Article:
Linkedin – Must have for a job seeker, this is the key location for defining your “Brand”.  It is a hub for business contacts and activities built around that brand.
      Facebook – Might be very important for a job seeker about half a step down from Linkedin.  Primarily set up to connect people with each other on a personal level.  With that in mind, it still needs to reflect your brand.  Can be a huge time suck and there are privacy and security issues.
      Twitter – Optional.  It is an in-real-timecommunications tool that can extend your network while making it much more responsive.  It can also be an amazing time suck.
      Blog – Optional.  Works great if you have ideas that are relevant to your brand, but can kill you if you drift.
      Biznik – Useful if you are an independent contractor looking at getting some level of b2b stuff going.
       “MyPersonalDomain”  Whatever you choose this to be, from a web page to a blog to some kind of store.
      Geolocation sites like Foursquare or Gowalla:  These provide physical location information with the goal of connecting people in a location.  There are specific situations where these can be useful, but they come with additional cautions
      Etc.  – there are a huge number of other tools that fall under this category from MySpace to Picasa to Yelp to Meetup.    Any one of these can provide value and that value will vary on an almost infinite array of things.  The challenge with some of these (think MySpace) is that you create a permanent presence with them whether you intend it or not.  That Frat Party you went to in the 90s and that you friends posted on MySpace?  It’s still out there.

I’m sure I’m missing a ton of stuff, but even if I knew what they all were, as of May 2011, this is a great list to start with.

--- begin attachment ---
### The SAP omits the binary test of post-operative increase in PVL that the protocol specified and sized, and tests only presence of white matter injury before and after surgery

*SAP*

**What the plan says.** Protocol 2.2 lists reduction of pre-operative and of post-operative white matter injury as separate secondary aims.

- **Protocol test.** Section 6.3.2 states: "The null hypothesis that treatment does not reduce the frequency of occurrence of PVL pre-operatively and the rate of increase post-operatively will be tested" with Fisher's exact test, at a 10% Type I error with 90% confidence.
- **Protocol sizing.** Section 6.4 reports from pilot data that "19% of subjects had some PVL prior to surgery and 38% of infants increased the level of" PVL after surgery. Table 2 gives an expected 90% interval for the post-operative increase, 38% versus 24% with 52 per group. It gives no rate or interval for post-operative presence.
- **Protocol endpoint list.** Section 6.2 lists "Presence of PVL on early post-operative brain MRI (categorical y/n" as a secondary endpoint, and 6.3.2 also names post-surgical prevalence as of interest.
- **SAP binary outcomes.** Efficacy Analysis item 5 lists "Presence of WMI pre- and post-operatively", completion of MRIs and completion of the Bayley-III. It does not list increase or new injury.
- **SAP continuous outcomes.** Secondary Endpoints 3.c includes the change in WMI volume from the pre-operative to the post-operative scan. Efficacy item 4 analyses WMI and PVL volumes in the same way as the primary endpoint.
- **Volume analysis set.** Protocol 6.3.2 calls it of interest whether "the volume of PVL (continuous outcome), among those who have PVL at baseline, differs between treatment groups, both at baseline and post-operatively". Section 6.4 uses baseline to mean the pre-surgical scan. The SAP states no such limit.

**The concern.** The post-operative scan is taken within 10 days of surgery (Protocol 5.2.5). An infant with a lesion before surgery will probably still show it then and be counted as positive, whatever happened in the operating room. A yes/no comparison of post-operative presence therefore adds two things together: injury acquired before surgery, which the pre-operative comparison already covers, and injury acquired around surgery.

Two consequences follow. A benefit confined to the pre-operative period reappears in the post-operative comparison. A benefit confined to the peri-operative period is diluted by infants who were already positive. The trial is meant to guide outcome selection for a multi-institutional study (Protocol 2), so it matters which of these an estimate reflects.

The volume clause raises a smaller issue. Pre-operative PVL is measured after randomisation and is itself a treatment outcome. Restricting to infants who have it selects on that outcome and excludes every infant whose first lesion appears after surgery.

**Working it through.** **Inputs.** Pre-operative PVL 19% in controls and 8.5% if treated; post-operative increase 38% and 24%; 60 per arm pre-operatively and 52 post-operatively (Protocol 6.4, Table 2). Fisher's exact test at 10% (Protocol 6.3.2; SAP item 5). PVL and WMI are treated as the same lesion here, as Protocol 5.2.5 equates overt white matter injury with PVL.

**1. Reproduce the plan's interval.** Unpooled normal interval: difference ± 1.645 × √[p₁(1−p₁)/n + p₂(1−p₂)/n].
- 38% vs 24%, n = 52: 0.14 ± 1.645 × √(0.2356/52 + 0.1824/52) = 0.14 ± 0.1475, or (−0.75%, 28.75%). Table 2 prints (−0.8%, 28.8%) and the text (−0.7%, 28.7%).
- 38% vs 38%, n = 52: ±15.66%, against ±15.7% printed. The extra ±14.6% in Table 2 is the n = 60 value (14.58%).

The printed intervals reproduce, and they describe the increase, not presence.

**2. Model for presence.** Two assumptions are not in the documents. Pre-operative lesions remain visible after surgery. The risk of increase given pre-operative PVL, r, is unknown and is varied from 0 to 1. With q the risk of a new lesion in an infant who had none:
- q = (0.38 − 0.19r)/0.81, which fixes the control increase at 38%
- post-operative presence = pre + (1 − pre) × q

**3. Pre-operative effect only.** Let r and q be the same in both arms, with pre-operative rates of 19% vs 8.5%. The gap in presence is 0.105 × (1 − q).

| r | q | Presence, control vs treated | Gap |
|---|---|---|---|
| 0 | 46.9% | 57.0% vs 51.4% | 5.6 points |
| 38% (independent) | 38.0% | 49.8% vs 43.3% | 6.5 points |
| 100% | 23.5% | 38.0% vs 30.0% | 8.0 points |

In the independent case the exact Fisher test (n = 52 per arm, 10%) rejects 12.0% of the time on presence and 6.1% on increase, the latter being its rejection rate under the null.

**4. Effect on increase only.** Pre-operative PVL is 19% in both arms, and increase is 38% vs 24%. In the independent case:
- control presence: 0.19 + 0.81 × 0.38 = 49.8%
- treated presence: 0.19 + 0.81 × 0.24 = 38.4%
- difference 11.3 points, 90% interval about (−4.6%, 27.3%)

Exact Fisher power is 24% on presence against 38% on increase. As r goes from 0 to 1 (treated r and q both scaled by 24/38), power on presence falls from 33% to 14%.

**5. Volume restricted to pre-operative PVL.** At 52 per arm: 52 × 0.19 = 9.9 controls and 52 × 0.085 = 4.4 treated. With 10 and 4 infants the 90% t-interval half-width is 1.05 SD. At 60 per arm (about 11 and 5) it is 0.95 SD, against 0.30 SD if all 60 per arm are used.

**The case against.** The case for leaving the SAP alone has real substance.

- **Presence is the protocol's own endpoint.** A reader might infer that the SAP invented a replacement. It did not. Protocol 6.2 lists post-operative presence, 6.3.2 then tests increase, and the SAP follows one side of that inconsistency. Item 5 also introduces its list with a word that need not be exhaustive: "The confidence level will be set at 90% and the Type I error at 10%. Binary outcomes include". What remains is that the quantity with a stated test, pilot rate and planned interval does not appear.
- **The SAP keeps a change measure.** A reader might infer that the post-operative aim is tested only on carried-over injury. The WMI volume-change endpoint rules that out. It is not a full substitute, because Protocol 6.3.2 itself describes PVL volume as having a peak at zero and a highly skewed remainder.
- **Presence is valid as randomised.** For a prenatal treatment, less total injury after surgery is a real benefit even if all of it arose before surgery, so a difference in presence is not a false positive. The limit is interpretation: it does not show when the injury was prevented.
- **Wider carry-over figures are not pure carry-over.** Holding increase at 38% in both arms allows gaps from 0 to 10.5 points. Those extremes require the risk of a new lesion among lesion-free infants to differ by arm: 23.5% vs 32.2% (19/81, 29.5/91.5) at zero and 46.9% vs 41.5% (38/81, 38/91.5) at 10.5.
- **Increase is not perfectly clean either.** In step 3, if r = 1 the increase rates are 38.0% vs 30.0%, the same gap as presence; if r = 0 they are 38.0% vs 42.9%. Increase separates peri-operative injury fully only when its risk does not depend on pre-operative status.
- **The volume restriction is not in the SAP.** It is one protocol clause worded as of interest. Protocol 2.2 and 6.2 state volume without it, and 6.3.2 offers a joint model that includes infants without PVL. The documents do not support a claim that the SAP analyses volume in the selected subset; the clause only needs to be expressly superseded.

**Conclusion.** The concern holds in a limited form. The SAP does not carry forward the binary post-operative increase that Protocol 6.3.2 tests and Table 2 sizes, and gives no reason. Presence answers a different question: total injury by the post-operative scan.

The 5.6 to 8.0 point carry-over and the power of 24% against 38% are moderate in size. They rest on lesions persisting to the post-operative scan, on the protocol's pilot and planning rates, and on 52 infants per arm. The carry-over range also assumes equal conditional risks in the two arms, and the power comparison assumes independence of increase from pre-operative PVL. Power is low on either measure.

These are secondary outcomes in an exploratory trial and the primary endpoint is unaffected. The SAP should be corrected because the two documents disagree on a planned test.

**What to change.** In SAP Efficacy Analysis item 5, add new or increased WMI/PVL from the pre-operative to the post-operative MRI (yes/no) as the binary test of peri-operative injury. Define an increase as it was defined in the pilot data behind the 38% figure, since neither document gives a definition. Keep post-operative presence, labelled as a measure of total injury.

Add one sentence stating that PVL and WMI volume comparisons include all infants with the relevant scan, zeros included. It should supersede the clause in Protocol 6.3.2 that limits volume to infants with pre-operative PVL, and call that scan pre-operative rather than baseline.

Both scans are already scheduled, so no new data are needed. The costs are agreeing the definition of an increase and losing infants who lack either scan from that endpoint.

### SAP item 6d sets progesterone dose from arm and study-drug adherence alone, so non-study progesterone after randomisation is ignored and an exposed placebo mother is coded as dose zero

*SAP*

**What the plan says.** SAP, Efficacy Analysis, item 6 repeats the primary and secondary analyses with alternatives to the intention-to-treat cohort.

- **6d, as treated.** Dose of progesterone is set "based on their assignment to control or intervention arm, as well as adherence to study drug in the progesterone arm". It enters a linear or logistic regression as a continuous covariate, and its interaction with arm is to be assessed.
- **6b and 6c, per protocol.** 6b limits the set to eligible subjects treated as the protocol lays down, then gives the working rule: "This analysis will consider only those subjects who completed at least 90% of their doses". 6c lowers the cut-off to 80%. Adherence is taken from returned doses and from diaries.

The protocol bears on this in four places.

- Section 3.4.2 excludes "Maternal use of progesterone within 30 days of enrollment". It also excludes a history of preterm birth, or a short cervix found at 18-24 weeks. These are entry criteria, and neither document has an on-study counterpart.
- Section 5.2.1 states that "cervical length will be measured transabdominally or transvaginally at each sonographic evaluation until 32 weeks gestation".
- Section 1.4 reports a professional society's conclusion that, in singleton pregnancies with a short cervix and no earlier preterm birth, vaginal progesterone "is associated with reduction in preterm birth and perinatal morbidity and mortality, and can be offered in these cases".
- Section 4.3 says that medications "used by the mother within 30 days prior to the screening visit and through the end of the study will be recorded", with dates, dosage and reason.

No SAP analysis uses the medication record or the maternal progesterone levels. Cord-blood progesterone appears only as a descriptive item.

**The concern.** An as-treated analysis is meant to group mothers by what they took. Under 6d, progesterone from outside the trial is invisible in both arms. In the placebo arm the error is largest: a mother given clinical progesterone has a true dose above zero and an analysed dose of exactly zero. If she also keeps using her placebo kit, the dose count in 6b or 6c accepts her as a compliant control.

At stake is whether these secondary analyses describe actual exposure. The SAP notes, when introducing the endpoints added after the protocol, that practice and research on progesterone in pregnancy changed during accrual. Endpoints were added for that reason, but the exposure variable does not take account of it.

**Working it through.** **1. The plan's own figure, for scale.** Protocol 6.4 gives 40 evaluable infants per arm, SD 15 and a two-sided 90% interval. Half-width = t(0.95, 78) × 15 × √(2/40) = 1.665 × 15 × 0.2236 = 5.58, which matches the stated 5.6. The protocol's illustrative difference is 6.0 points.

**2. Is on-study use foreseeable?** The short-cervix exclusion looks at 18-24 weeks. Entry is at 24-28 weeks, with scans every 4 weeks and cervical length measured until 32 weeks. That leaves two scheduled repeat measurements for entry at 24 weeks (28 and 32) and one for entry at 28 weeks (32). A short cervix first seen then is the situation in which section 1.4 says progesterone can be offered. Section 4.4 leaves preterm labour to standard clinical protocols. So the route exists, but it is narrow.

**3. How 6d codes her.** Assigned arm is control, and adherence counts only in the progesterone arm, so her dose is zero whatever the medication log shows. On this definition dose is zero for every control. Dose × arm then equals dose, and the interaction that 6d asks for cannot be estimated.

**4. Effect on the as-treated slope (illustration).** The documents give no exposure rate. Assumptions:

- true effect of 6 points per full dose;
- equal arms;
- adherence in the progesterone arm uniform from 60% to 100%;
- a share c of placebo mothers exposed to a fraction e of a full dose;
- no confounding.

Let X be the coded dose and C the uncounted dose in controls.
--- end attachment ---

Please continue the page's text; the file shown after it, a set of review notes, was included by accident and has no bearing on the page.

There are also some principles that need to be implemented across your internet profile:
      As much as possible, create one consistent brand.  So use the same picture for every profile you own, represent yourself as the same person with the same skills in every profile.
      Be prudent.  If you are looking for a job as the Pastor of a church, work as hard as you can to eliminate the pictures of you at the Atheist Convention.
      Be safe, or at least try.  Control your permissions on all of these tools, organize your contacts/friends into relevant groups.  The Rugby Team and the Rose Garden Club will probably not understand each other or how you could belong to both, so keep them separate.
      Set up your public profile to reinforce itself from every window.  If you claim to be a “Team Builder” in Linkedin, then your Facebook should feature people beyond yourself.

In very general terms each has a primary purpose (in the context of job search), so what are they?
      Linkedin is central.  Define your brand here, get a good picture that you recognize, fill out a complete profile.  Focus of your contacts is business connections, but the line is not rigid.
      Facebook, this is almost as important, but the focus is more towards family and friends.  Use the same picture as Linkedin and consider your brand as you build out your network and fill out your profile.  Be respectful of your contacts when playing the various games.  Don’t spam; accidentally or on purpose!
      Twitter, use the same consideration when creating your profile, but then remember that this is a real time communication tool.  While Linkedin and Facebook are fundamentally static, there is nothing static about Twitter.  This provides extraordinary resources for researching companies, opportunities and people in real time. 
A key to understanding these resources is understanding that we really have only one network, and while we categorize it for a variety of reasons and in a variety of ways, there is far more overlap than separation, so we need to treat it with that in mind.  The tools we have today for the organizing our network and mining information about it are truly amazing.  So far beyond what we’ve ever had, but the central fact remains that “Network” is still just a fancy word describing our circle of friends. 

By the way, Consumer Reports published a terrific article on how to effectively stay safe in their June 2011 issue.  It should be read by pretty much everyone that spends time online.